A week ago the music world could not stop talking about, sharing video of, and looking at pictures of Joni Mitchell once again on a stage playing music. For a festival that surprises every year with the likes of Dolly Parton, Kermit the Frog, David Crosby, James Taylor, and Roger Waters, to name a few, having Joni walk on to the stage and play a 13 song set might go down as the biggest one ever. What was amazing is just the day before Paul Simon made his debut at the festival as well, which also caused widespread shock and awe and shows just how special Newport Folk is.
Before the festival even started Durand Jones and the Indications, Mandy Moore, and Bonny Light Horseman had to cancel sets for various reasons. Of course Newport covered those sets with other artists and surprises. Then Japanese Breakfast went from a Friday set to a Sunday morning set to finally a Sunday Quad Stage closing set to an enraptured audience. During the weekend Trampled by Turtles had to cancel their set and were replaced by John Craige and friends doing a tribute set to Let It Be by The Beatles.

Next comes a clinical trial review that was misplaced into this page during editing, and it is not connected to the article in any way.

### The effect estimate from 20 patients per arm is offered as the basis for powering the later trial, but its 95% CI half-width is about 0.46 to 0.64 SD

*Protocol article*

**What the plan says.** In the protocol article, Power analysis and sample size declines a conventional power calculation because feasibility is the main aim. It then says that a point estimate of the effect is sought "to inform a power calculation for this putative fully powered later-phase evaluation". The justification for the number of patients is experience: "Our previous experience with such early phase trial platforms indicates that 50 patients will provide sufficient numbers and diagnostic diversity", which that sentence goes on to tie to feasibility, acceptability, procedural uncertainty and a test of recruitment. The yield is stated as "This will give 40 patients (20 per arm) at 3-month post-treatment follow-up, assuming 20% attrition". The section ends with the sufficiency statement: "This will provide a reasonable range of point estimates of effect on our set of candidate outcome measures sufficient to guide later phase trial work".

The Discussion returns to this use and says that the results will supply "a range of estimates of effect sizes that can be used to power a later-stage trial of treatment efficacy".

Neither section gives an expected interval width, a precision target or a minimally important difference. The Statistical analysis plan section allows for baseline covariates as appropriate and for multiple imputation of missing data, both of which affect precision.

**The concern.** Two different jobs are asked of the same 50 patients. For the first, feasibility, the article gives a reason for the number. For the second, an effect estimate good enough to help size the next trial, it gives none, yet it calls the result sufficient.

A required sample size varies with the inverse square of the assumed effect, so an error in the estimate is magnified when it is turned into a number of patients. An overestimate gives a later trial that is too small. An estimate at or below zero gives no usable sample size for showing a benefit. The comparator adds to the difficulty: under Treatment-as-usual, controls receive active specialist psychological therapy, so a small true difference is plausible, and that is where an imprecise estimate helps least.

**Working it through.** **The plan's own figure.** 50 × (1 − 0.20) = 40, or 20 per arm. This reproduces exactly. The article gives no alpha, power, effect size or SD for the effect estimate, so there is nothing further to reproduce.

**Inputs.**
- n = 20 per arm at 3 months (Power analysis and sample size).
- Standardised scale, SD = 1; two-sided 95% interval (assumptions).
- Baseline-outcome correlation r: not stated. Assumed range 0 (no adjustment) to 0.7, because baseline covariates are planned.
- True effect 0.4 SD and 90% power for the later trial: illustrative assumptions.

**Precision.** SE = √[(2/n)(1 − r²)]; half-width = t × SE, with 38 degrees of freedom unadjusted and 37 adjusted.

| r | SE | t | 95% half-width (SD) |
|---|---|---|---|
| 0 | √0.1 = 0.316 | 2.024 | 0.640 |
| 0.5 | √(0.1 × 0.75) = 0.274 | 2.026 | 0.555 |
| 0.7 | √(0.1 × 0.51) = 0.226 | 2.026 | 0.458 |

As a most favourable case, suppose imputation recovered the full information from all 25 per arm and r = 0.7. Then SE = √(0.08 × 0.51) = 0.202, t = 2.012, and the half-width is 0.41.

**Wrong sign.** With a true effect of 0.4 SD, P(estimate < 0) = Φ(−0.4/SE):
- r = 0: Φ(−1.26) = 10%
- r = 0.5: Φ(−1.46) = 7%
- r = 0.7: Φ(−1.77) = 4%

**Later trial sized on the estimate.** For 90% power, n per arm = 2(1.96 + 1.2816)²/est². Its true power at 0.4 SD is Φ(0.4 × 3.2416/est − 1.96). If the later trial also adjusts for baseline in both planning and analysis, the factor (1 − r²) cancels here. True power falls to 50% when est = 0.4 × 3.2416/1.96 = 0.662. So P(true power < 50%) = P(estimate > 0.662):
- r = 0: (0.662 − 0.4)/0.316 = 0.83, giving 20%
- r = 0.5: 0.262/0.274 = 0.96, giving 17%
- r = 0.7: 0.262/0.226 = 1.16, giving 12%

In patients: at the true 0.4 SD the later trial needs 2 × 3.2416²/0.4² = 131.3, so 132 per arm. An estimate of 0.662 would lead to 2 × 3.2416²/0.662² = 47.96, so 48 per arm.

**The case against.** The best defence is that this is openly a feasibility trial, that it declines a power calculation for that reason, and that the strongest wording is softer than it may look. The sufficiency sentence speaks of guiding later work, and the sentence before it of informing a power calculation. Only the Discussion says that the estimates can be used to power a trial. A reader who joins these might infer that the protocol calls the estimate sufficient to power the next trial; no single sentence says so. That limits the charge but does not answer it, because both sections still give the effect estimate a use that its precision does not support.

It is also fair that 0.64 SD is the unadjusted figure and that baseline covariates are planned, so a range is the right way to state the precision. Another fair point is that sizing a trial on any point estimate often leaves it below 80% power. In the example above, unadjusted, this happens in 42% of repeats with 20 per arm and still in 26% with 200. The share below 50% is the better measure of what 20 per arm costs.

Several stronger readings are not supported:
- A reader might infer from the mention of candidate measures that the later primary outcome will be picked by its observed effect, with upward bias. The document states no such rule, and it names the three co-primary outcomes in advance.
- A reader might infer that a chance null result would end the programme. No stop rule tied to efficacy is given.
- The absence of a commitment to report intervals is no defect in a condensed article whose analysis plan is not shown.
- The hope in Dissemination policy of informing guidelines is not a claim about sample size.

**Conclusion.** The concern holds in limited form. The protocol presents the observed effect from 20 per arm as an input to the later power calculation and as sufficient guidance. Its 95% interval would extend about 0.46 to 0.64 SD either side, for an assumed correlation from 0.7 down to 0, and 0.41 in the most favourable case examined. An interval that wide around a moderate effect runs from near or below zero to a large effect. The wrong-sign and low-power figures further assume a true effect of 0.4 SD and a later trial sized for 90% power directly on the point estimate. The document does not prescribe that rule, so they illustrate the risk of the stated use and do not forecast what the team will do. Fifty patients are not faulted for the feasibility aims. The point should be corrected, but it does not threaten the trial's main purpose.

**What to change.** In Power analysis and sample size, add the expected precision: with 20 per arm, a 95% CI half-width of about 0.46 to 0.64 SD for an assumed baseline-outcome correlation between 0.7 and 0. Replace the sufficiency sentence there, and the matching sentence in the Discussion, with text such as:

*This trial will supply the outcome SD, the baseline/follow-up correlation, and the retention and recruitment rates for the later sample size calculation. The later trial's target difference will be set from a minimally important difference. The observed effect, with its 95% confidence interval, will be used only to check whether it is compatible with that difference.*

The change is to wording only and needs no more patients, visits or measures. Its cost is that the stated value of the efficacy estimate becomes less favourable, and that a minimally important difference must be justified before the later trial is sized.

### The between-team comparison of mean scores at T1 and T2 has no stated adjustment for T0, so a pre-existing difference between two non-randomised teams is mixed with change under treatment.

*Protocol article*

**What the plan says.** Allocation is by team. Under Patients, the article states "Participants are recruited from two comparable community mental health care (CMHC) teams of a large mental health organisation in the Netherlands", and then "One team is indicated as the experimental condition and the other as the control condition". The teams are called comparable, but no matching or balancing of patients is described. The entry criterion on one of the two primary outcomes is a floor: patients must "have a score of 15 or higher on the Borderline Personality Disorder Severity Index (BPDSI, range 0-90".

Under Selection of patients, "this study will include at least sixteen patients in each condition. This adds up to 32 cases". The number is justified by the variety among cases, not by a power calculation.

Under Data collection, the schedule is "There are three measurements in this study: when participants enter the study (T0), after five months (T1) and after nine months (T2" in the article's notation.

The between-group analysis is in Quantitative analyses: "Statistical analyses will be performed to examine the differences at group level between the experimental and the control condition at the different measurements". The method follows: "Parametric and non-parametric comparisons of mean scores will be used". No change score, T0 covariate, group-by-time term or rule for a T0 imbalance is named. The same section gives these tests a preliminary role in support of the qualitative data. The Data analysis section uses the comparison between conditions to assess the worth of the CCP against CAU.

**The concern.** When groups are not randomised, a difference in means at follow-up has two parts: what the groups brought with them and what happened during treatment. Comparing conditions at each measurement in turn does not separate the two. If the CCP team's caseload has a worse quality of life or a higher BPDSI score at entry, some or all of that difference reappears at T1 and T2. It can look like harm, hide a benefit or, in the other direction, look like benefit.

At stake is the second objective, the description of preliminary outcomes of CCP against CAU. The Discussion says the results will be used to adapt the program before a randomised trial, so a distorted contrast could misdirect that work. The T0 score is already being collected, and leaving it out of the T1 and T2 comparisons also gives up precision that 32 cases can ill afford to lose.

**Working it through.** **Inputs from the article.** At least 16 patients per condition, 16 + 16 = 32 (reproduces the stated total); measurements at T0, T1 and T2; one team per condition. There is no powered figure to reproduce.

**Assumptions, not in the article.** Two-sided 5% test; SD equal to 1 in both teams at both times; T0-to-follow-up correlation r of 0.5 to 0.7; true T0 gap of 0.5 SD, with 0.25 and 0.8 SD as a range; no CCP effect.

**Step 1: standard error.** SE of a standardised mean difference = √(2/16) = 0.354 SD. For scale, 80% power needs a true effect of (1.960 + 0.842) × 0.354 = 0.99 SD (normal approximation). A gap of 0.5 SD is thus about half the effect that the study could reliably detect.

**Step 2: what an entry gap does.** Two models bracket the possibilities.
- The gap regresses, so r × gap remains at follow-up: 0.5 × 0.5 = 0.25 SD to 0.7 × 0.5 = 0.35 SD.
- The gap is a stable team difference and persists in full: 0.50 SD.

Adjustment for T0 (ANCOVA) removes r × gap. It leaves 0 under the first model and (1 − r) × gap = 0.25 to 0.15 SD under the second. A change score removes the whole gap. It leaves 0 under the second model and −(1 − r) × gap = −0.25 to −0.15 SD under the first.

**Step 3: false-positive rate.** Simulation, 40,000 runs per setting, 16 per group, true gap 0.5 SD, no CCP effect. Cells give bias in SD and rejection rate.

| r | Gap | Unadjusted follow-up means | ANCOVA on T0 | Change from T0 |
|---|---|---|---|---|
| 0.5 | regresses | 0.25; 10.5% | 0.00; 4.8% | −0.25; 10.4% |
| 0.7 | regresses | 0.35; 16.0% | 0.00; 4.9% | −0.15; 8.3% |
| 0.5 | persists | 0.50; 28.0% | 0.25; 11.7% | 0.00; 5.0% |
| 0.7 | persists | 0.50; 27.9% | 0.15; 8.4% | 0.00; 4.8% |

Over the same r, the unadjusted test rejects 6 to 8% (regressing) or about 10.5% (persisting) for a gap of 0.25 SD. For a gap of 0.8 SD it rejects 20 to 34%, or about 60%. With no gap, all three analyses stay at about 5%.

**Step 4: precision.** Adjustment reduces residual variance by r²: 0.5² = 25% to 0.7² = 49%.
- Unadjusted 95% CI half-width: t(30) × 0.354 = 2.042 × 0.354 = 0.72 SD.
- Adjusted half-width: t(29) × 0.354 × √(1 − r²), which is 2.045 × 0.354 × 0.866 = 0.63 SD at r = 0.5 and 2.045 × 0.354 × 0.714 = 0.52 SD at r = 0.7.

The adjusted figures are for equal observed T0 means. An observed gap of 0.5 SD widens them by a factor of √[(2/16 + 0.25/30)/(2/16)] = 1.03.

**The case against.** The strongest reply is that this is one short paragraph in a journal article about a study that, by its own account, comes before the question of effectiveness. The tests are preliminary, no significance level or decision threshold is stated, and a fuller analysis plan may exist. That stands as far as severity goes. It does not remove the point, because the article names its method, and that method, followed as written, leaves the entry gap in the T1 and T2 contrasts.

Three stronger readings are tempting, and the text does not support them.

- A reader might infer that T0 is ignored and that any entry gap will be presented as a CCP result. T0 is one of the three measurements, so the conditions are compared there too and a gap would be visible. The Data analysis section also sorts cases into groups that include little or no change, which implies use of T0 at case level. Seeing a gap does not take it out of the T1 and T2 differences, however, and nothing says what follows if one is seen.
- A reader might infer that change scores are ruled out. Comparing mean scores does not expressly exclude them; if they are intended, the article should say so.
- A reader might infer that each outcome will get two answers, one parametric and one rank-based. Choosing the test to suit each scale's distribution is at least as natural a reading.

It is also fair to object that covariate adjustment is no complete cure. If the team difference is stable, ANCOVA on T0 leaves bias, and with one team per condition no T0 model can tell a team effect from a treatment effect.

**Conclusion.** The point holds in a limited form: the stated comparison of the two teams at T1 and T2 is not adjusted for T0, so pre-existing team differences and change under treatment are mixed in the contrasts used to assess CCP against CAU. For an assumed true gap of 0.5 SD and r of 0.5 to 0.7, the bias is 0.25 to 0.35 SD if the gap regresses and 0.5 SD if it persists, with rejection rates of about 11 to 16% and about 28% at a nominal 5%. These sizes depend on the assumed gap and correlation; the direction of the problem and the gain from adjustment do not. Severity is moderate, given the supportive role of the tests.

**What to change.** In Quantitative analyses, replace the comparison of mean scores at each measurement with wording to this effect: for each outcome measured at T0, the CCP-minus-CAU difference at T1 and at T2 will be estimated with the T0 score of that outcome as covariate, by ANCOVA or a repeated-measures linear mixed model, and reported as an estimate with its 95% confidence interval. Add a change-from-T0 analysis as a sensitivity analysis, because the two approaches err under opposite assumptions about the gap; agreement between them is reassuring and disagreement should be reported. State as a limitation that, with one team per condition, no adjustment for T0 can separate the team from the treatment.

All of this is to say that Newport always finds a way to pivot. Artists play extra sets and collaborate to make sure the show goes on. Before the Clusterfolk set which replaced the Bonny Light Horseman set, Jay Sweet spoke to the audience about how in these times you just have to roll with the punches and that we’re not out of the woods yet with COVID and please take care of one another. The set that followed was impressive with Anais Mitchell, Casandra Jenkins, Johanna Samuels, Sarah Lee Guthrie, Lukas Nelson, Robert Ellis, Natalie Merchant, and Craig Finn all chipping in to help the music continue. The crowds reactions to each new special guest was tremendous. There’s no other festival where these last second changes don’t leave open time without music. Newport always finds a way to make it work.